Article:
Top positive review
73 people found this helpful
A fabulous film treated respectfully.
on 21 April 2009
The Ten Commandments was made in Vistavision which was Paramount's answer to Cinemascope. Not as wide as Cinemascope, Vistavision had an aspect ratio of 1.85:1 which is almost exactly the same as a widescreen TV at 1.78:1. Standard 35mm film was used but it moved horizontally through the newly designed Vistavision cameras, the frames being photographed side by side instead of one over the other. This resulted in a bigger negative area and therefore better picture quality than Cinemascope.
To view the movie as intended you'd have had to visit a cinema equipped with the horizonal projectors. Most cinemas would have 35mm anamorphic prints which would crop the picture at top and bottom to give a scope aspect ratio of 2.35:1. TV of course, would crop the picture at the side to give a ratio of 1.37:1.
Paramount's Vistavision productions had a sharp, grain free look and it shows on this DVD. Ten Commandments is presented here in its correct aspect ratio with no black lines at top and bottom or at the sides.
The Ten Commandments was and is a ROADSHOW movie with an overture, intermission and exit music. In the 50s and 60s a roadshow movie often had special instructions sent to cinema projectionists on how it should be exhibited.
When the overture was playing the curtains were kept closed because there is no picture, the film has a soundtrack only at this point. When the picture appeared the curtains opened and the movie proper began. At the end of the first half the word "intermission" appeared briefly and then faded to black, the curtains closed. After about 15 minutes the second half of the movie began with the entr'acte music. Curtains were closed at this point because there is again, no picture. The curtains were opened when the picture appeared. In roadshow films there was never a title at this point, the second half just began on the next scene. - At the end of the movie after the end titles the film would go to black and the exit or walkout music would play while the curtains were closed.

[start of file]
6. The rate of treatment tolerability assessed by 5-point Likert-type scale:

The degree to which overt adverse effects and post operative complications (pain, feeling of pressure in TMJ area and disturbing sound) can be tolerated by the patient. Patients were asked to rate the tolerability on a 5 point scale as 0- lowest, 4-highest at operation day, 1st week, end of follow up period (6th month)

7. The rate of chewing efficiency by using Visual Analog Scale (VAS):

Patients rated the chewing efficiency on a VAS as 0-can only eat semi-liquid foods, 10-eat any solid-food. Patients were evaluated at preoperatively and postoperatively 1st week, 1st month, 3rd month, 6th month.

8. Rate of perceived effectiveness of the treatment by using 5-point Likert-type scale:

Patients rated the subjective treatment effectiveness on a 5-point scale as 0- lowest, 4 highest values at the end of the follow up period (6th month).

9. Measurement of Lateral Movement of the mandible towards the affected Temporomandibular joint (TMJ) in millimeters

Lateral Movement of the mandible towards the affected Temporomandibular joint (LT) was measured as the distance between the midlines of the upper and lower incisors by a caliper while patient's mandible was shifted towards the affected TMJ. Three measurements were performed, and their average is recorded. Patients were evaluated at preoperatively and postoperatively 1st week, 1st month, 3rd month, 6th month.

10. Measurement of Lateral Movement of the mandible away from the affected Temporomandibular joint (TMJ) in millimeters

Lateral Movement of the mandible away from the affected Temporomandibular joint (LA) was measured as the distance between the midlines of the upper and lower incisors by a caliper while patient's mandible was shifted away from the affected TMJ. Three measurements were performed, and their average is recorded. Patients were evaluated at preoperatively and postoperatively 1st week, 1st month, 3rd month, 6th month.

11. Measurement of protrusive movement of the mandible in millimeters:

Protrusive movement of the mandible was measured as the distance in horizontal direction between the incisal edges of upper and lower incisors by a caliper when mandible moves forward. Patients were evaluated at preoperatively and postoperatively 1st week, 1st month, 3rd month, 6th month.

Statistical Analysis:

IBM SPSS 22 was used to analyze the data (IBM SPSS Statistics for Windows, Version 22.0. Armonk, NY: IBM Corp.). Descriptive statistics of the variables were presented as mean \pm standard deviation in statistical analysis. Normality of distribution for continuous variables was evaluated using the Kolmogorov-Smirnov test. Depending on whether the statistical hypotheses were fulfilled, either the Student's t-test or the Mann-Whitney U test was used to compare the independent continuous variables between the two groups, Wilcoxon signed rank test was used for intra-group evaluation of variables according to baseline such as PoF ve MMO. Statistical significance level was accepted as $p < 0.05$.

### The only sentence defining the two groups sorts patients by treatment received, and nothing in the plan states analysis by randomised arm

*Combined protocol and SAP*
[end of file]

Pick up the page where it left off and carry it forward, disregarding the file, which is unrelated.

The Ten Commandments is the only roadshow movie on DVD that I know of that is presented correctly. The screen is black during the overture, entr'acte and exit music. THIS IS HOW IT SHOULD BE. The word "overture" should not be present at the start, the word entr'acte should not be present at the start of the second half and, most heinous of all, there should not be a slide show during the intermission - ARE YOU LISTENING MGM WITH "DOCTOR ZHIVAGO?"
Cecil B. De Mille introduces the Ten Commandments after the overture, he's usually edited out as is all the additional music when it's shown on TV.
In this DVD everything is correct. Those of you with projector systems at home can replicate accurately the presentation of the Ten Commandments at its time of release. WELL DONE PARAMOUNT, FIVE GLOWING STARS FOR THIS ONE.
Some say there are inaccuracies in the storyline. Well, this is a movie and the movies have never been known for their accuracy. It's great filmaking though, made at a time when going to the cinema was a real event. It's all about showmanship. They don't make them like this any more. - Anyway, if you want the true word of God you should be reading your Bible...shouldn't you?